The vast majority of plans sold — more than 80 percent — were in the Exclusive Provider Organization (EPO) category, which limit consumers to in-network providers. This has become the chief method for limiting plan costs and, therefore, premiums.

“I think that shows that narrower networks, tiered networks are probably here to stay because of the price sensitivity,” Schwimmer said. “That’s the why the plans that are getting the lower prices are (accomplishing it) through the plan design, and consumers responded to that.”

Health Republic executives “have to think of different strategies, because the purchasers on the marketplace are all about price at this point,” Schwimmer said.

Since most benefits included in the marketplace plans are mandated by the ACA, price is often the largest factor that distinguishes one from another.

AmeriHealth, a subsidiary of Pennsylvania-based Independence Blue Cross,
has the lowest premiums for the most popular tiers of plans available through the marketplace. The tiers, which are named after various metals (such as gold and silver), are based on the amount that the individual or family pays vs. what the insurance company pays when a bill is submitted..

A bronze plan, for example, covers 60 percent of overall charges, leaving a subscriber to pay 40 percent out of pocket. AmeriHealth’s monthly premium for a hypothetical 27-year-old single person living in Middlesex County would be $230. The cheapest Horizon plan would be $286 per month, while Health Republic’s cheapest plan would be $298 per month.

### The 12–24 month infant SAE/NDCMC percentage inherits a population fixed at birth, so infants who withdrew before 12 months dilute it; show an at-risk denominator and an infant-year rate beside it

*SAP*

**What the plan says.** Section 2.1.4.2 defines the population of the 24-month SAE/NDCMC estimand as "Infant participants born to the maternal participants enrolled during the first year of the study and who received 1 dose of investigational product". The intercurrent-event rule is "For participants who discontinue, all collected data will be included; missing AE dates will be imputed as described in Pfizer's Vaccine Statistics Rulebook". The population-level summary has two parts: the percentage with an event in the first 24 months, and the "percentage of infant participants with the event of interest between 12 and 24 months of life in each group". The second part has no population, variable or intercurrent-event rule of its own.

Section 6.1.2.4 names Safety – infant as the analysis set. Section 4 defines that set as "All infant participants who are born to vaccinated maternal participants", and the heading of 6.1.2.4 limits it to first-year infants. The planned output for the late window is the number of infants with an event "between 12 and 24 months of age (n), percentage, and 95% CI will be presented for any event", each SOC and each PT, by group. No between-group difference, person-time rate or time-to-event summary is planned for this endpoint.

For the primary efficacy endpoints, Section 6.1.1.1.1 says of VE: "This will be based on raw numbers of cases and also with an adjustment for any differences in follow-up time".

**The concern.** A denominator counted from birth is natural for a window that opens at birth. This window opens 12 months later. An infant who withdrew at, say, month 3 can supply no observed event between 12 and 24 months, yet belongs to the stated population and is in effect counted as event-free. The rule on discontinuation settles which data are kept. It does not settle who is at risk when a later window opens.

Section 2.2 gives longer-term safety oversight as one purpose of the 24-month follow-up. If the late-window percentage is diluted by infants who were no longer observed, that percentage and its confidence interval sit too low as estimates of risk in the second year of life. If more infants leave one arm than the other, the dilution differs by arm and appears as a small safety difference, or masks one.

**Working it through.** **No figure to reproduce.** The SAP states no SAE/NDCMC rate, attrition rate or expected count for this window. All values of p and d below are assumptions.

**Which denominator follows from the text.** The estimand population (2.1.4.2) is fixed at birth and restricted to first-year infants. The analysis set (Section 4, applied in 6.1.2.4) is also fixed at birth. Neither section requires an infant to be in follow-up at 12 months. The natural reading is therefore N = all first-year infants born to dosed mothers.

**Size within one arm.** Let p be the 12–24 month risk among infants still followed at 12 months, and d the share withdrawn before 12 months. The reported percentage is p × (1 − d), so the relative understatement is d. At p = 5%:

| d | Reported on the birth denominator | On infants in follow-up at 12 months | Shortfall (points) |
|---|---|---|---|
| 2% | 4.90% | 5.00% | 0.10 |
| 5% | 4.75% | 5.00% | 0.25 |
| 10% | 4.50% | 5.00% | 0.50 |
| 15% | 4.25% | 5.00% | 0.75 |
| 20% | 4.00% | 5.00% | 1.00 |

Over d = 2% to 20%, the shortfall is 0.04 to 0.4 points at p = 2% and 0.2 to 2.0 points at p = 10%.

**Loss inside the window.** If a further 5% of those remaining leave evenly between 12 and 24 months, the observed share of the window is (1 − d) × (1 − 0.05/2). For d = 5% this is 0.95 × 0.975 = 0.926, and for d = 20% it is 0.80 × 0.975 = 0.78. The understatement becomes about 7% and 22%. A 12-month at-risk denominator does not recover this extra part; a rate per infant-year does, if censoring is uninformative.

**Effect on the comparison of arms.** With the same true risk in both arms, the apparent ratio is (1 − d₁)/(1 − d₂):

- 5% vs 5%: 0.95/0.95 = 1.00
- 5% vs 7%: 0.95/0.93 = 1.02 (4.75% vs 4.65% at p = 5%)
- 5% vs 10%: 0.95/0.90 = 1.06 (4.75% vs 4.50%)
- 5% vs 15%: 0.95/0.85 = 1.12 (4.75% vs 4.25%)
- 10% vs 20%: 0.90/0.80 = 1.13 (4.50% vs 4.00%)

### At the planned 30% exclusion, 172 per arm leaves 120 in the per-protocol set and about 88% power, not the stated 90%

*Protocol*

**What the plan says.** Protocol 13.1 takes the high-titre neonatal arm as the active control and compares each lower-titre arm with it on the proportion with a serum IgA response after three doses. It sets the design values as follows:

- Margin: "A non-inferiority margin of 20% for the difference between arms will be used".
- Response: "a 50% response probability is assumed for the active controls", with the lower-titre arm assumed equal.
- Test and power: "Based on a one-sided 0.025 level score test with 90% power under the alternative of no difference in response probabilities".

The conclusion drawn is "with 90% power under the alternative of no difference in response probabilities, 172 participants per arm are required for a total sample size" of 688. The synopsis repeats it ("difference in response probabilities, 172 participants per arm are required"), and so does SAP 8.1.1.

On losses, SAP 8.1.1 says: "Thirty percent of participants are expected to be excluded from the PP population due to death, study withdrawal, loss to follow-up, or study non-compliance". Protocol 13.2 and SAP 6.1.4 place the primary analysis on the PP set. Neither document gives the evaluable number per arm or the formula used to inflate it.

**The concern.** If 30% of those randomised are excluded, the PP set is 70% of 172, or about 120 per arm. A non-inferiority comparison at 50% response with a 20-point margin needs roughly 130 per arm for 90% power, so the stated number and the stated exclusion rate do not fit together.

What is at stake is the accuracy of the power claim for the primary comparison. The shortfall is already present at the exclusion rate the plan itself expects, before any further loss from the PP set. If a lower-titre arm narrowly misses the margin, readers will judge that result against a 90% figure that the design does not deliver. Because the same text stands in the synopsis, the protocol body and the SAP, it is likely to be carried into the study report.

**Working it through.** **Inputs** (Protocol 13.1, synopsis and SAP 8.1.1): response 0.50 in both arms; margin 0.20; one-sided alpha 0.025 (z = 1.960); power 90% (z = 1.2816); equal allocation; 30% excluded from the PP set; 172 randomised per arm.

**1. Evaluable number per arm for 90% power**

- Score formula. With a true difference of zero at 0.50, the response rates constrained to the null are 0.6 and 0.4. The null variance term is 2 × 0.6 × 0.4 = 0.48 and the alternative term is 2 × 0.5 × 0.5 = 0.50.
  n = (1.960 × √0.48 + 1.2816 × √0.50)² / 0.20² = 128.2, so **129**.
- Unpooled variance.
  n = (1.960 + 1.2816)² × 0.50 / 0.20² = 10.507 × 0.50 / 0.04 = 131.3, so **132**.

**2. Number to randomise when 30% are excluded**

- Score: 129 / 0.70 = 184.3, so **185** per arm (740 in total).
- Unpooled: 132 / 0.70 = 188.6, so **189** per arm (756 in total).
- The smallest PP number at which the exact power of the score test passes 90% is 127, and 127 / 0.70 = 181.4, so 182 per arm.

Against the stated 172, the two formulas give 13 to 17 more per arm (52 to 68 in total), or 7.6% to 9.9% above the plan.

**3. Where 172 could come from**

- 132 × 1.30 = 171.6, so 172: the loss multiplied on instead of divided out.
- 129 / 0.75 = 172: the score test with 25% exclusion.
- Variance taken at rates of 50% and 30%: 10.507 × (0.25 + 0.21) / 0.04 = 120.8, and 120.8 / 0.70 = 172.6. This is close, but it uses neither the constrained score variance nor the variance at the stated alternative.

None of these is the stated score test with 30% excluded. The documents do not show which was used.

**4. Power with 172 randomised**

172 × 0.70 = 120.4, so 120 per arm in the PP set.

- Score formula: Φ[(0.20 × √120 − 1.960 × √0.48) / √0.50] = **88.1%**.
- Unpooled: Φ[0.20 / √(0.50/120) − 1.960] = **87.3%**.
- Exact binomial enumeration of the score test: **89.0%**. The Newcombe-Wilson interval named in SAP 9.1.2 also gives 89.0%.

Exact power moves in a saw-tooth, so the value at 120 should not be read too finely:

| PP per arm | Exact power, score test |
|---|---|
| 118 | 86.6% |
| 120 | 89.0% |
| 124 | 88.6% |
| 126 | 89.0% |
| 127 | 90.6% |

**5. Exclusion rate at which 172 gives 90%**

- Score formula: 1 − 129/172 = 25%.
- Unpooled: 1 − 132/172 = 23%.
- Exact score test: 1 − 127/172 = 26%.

The marketplace is a central feature of the 2010 Affordable Care Act and overhauled the way that health insurance is sold to individuals and families.

The open-enrollment period for the marketplace began last October and ended in April. Currently, a special enrollment period is open to those whose circumstances have changed, such as those who lost their coverage; had a change in family status; or became citizens or legal residents. The next open-enrollment period begins on November 15.

While some of the central provisions of the ACA, such as the promise that residents can’t be permanently denied benefits for preexisting conditions, were already in place in New Jersey, the law did make significant changes to individual plans. For example, the law barred annual and lifetime limits on benefits.

Further, the ACA prevents insurers in the state from offering the “basic and essential” plans, which have annual limits on benefits. Before these plans were phased out at the end of 2013, they were the most popular individual plans on the market.

The state-provided statistics also detail the tiny impact of the small-business component of the marketplace, known as the Small Business Health Insurance Options Program, or SHOP.

Of the contracts issued in the first quarter, only 22 of 19,231 small-group plans — or slightly over one-tenth of 1 percent — were issued through the SHOP. That’s understandable given that only one plan option was available and that the SHOP website wasn’t operating, forcing businesses to purchase plans through insurance brokers.

“You could only purchase one plan and you had to use paper,” Schwimmer said. She added that the primary incentive for purchasing the SHOP plans was the ability to receive tax credits for businesses that primarily employ low-income workers. But in high-wage New Jersey, few companies qualify.